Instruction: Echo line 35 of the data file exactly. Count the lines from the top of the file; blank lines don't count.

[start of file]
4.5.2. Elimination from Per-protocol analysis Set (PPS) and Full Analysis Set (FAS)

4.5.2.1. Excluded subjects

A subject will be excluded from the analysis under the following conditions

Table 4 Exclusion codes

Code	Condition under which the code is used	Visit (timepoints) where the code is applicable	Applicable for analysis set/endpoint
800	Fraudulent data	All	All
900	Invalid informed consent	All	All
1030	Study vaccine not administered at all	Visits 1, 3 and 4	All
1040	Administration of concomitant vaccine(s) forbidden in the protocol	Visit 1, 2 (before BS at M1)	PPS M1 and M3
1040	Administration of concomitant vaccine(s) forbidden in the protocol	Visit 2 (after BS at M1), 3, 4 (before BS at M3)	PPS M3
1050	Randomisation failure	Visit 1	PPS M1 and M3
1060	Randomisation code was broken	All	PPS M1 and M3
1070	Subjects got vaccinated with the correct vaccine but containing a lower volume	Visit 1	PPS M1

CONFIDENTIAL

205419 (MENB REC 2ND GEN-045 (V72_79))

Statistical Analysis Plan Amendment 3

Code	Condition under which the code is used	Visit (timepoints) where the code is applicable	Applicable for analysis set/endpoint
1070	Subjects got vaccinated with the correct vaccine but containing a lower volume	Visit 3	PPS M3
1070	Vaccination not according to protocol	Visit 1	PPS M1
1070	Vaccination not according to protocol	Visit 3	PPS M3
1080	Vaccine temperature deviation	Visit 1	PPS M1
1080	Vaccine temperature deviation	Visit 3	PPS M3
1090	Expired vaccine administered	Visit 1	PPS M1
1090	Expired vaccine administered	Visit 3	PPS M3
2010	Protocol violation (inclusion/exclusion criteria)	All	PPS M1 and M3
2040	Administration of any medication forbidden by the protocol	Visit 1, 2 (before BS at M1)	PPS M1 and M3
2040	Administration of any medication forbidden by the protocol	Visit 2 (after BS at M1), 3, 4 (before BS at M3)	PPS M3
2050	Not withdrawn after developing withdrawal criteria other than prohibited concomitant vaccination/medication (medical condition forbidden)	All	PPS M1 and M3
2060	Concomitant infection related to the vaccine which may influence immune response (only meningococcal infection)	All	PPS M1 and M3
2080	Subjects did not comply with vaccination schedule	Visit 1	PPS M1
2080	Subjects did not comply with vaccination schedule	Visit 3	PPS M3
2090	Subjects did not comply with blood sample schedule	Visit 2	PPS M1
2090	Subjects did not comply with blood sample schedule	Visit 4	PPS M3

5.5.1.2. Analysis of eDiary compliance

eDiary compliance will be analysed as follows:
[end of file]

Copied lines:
eDiary compliance will be analysed as follows: